Gerard, I am not a Vietnam vet, but I was heavily involved in the anti war movement in those days. I was in the Korean conflict as it was called. (They didn’t want to give it the title of a full fledged war). I see these wars as the logical outgrowth of our economic and cultural system and believe that any anti war stance that ignores this system is on a fool’s errand. I am presently going through some medical issues that have kept me from watching Democracy Now for a few days. I’ll get around to it. I did read that over 40 veterans were involved in returning thier medals to the Masters of Death. Some of that went on during the Vietnam fiasco, but I don’t remember it to the extent it was in Chicago….I don’t think our brains are of much use in tackling the enormous problems we are now facing. The more we think and talk about our societal problems the worse things seem to get. What we need is to have our noses rubbed in the horror our government is spreading around the globe. Since our imaginations are atrophied ,to say the least, we need to see pictures like that of the little Vietnamese girl I wrote about. During the Vietnam war pictures of the devestation we were working on the Vietnamese population were on the nightly TV news. This is what aided the anti war movement and made it grow so large. The government learned a lesson from that and reporters are no longer allowed to be in the thick of the action….What is needed now is heart….heart and imagination at least as much as brains. Whenever I hear the justifications given by the government for its actions around the world I think about, or look at the picture of that child. and I know that those of us who are adamantly opposed to government policy are on the right track. Lest this all sound too depressing….I think we must be grateful for the blessings that have been given to us…family and friends…things like waking up to a sun shiny morning ( today). Thanks for your comments.
  SURFBOY, Thanks. You see the face of God in what I wrote, because He/She allows me the vision to understand the situation. It is the grace of God that moves us when we have compassion for others. Without him I’d still be hanging around the beer halls.

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By gerard, May 22, 2012 at 6:04 pm Link to this comment

Can Do Jack:  Good to hear from you again.  Thanks too for your tightly bundled bio.

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By gerard, May 22, 2012 at 5:36 pm Link to this comment

Ed:  I didn’t see your tragic ode until today and it brought tears. I hope you saw the video of the Vets from Iraq and Afghanistan throwing away their medals in Chicago yesterday. It was a real victory for all you guys who did what you thought you had to at the time, things which left terrible scars.
  Life doesn’t make sense. I try to laugh it off because the incongruities are so insanely gratuitous and ironic. But it’s not really a bit funny. Just keeps me from crying. Or screaming. The odd thing is: I still think humans can do better—and will—if the wind blows right. Love.

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By Ed Romano, May 22, 2012 at 7:42 am Link to this comment

WHAT DOES IT TAKE TO PISS GOD OFF

            Her name is Viengsamone

On the top shelf of my dining room cabinet
There is a picture of a nine year old
Vietnamese girl. It’s been there for many years.
In the photo she stares at me
With eyes partially blinded
By the explosion of an antipersonnel bomb.
Her blouse is rolled up to reveal a long
Blistered spider like scar fromed by the bomb.
The fact that she is an angelic child
Adds to the pain of looking at her.
If she is alive today she is a mature woman
But to me she will always be a child -
A child with an expression that seems to ask -
Why did you do this to me ?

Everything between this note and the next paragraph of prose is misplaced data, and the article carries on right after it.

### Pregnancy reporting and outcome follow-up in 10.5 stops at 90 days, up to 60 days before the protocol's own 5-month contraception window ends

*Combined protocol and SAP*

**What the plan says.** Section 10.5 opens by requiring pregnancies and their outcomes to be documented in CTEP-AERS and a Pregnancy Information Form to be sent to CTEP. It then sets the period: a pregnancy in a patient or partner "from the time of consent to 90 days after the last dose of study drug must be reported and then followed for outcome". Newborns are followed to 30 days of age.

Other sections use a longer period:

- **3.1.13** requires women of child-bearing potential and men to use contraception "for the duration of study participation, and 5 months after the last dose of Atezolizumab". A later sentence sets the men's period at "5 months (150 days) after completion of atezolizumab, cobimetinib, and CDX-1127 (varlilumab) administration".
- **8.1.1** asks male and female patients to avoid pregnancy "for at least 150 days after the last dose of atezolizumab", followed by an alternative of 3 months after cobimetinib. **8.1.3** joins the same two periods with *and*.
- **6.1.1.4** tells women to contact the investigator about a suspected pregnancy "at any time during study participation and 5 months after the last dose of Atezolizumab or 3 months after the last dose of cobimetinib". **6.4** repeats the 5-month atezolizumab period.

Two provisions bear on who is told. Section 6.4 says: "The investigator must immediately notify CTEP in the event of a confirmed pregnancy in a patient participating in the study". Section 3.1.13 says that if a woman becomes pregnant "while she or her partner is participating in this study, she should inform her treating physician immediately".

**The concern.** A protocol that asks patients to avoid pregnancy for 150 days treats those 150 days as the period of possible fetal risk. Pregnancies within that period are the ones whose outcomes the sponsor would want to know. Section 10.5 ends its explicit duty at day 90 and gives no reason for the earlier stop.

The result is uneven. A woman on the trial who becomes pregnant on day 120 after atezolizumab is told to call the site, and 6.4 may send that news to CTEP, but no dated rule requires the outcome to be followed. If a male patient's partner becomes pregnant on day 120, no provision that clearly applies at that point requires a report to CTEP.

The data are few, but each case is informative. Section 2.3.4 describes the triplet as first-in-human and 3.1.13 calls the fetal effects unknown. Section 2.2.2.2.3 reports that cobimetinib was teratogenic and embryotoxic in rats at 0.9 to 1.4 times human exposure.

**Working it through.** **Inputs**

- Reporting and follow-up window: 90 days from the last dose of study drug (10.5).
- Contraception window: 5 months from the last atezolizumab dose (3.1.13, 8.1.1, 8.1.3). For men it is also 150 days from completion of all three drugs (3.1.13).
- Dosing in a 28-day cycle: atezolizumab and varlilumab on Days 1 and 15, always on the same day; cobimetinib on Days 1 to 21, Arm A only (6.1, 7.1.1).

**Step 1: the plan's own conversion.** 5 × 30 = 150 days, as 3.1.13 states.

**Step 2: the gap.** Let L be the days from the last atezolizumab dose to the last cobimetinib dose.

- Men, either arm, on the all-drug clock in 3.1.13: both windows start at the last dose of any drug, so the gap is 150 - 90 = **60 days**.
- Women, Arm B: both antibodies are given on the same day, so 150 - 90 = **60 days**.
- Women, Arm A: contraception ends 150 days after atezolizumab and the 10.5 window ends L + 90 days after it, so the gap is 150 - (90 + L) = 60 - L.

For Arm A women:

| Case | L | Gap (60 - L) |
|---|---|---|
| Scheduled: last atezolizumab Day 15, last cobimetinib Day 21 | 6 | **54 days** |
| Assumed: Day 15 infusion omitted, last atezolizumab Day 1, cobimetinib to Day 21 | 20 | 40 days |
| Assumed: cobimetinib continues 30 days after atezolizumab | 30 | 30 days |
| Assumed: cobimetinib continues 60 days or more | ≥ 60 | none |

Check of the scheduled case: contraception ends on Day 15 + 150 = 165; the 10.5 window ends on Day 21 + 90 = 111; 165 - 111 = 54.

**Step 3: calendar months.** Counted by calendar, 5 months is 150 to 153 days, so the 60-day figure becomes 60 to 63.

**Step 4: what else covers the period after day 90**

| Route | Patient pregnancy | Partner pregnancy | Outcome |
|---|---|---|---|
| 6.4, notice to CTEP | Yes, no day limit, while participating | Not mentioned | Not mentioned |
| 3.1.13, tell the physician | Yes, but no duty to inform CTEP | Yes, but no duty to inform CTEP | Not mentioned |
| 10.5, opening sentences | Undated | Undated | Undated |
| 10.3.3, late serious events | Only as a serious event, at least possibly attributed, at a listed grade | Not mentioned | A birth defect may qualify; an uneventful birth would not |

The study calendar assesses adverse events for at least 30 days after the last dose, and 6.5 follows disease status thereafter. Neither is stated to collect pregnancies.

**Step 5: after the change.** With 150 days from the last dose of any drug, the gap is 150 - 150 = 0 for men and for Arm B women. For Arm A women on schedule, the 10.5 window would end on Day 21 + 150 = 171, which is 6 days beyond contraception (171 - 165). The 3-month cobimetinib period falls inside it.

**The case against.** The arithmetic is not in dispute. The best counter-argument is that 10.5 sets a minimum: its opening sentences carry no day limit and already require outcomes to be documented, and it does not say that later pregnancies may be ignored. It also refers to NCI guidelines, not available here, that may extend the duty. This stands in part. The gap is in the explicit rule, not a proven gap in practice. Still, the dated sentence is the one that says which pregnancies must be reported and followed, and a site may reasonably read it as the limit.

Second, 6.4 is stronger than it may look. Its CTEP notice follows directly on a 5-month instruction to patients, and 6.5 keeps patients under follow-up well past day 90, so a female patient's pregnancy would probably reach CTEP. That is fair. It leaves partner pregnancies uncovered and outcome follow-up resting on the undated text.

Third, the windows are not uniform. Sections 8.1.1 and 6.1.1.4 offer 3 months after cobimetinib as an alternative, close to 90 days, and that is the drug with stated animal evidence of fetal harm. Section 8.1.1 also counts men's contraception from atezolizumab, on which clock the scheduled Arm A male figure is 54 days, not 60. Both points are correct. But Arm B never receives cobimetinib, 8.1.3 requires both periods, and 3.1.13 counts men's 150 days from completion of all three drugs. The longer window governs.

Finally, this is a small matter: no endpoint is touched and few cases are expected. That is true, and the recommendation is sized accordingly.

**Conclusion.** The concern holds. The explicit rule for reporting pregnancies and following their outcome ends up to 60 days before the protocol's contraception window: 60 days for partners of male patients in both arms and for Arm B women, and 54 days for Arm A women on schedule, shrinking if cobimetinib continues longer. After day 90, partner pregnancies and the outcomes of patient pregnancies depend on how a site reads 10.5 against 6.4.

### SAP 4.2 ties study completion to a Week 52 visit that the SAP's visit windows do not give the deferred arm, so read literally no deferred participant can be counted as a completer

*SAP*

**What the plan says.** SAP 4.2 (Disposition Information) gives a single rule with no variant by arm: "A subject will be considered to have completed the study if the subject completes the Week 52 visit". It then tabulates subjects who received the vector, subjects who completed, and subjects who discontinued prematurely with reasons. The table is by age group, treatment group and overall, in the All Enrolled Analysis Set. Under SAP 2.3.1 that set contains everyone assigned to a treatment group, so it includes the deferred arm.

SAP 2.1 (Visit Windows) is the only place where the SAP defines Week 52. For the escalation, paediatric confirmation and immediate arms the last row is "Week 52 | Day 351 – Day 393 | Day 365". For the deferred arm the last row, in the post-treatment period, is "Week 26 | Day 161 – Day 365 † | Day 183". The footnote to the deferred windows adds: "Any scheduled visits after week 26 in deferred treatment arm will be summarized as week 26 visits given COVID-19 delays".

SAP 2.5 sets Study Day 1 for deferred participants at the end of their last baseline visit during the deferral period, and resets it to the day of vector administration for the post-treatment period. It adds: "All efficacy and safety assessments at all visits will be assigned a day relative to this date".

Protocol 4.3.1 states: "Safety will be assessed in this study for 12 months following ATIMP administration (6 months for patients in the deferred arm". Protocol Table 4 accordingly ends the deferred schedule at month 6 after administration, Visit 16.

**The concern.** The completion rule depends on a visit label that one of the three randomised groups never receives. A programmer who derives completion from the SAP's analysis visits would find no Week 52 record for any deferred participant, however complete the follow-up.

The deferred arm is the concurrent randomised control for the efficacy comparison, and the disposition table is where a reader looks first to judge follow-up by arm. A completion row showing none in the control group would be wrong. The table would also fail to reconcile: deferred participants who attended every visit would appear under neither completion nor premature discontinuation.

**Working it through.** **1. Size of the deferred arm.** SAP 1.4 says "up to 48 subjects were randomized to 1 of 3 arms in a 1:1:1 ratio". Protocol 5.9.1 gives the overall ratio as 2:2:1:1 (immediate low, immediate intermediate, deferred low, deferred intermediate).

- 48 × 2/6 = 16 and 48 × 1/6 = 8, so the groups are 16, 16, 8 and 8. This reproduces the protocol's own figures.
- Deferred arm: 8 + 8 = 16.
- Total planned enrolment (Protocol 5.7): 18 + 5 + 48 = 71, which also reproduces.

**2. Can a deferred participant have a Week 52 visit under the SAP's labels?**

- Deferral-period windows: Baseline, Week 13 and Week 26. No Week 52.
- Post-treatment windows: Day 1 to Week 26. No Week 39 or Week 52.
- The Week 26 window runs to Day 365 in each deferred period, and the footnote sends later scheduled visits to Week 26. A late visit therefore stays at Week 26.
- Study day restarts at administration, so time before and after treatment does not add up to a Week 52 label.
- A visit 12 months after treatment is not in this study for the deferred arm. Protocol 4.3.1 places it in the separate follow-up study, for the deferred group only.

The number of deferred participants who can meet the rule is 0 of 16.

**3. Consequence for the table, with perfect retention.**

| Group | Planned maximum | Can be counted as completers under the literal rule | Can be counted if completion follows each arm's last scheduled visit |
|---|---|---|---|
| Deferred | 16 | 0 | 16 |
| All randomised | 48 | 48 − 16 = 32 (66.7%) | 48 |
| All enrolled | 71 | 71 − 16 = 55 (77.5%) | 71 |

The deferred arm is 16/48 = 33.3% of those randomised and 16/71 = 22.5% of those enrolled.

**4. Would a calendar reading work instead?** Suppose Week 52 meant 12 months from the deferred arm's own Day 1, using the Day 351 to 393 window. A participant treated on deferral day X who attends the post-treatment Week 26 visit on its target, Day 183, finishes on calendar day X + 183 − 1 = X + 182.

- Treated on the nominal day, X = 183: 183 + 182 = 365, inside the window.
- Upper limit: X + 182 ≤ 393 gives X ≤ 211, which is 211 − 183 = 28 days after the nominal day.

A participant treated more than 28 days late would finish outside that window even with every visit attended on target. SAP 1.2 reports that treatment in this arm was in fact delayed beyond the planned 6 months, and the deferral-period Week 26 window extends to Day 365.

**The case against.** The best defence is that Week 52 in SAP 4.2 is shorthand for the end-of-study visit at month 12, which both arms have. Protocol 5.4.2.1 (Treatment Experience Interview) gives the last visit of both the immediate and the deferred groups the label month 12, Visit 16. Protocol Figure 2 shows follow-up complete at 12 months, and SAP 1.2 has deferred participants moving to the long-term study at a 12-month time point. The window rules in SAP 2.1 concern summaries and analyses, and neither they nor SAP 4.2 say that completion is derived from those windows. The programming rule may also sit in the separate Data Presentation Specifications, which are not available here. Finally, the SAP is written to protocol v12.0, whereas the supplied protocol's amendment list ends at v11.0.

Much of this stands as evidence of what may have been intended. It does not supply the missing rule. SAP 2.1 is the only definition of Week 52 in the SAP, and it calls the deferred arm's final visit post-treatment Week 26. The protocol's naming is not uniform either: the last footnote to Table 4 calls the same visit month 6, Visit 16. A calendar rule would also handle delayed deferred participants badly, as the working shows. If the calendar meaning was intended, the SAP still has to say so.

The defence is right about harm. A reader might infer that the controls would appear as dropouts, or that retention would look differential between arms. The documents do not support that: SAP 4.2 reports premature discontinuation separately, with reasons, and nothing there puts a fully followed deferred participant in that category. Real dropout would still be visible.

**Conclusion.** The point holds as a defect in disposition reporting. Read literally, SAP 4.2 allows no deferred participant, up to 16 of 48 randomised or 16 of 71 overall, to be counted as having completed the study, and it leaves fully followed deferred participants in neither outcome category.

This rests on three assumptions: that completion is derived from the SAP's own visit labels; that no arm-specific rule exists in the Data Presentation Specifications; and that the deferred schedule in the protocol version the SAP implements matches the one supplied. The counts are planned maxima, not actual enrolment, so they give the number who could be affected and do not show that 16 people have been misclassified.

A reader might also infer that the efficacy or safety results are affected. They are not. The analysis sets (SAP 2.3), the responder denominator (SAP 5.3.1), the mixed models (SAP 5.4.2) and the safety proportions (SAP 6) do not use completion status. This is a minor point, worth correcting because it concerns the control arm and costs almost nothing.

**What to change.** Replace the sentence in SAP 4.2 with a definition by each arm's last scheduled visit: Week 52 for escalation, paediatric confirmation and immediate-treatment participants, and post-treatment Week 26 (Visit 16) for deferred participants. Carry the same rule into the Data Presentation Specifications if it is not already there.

Does God hear the screams of children like this ?
Where is His wrath for a nation
That makes war on babies ?
I’m sorry child. I have no answers.
I am ashamed to be human.

....

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By CanDoJack, May 21, 2012 at 3:22 am Link to this comment

@gerard

OK, I won’t love poetry. But, I love your comment.

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By CanDoJack, May 21, 2012 at 3:11 am Link to this comment

Thanks for the article, well done

As I look across the scene today, wild and woolly—
I as well as the scene—I think of Ellie Hathaway
in Carl Sagan’s Contact and repeat “They should have
sent a poet.”

I came with no baggage
I will leave with no grip
I will live to the limits
of life ‘fore I slip
away to the darkness
where I dwelt ‘fore I came
You can put up a tombstone
But don’t add any name

off the cuff:

Some day on the way to YouTopYa
Some one will bravely suggest
a reply to the seven deadly sins
and every one will wrestle
with the one with which they begin
well what shall we do with pride
with what shall we pride replace
no one will say but way deep inside
every one will ditch pride for grace

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By gerard, May 19, 2012 at 10:05 am Link to this comment

Surfboy:Poetry is a disease.  You catch it—or you don’t. Part of it is understanding the words; part is misunderstanding the words; still another part is understanding the same word more than once or in more than one way.  It’s the ability to open one eye and see; to open both eyes and see something else; and not to open either eye, only to realize you are blind. Poetry is “grace under pressure” that turns you into a “beast bent on grace.” Poetry is the most insane sane thing in the world. You catch it by reading it—preferably aloud, or listen to a poet who knows how to read.
  Don’t fall in love with it. People who “love” poetry are all mediocre creeps. Better to hate it, than that.
  Once you “get” it, you will always have it. You probably already have it. It just got buried under something when you were growing up. Clean out your closets. Love. Try writing some. Don’t be afraid.
  P.S. Wall Street types hate poetry.

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By gerard, May 18, 2012 at 9:49 am Link to this comment

“A Beast Bent on Grace”—precisely!  A guy who could find a name like that to describe us has got to be a good poet!  I browsed through, and—sure enough—a good poet.  From one “beast bent on grace” to another, thanks for the tip.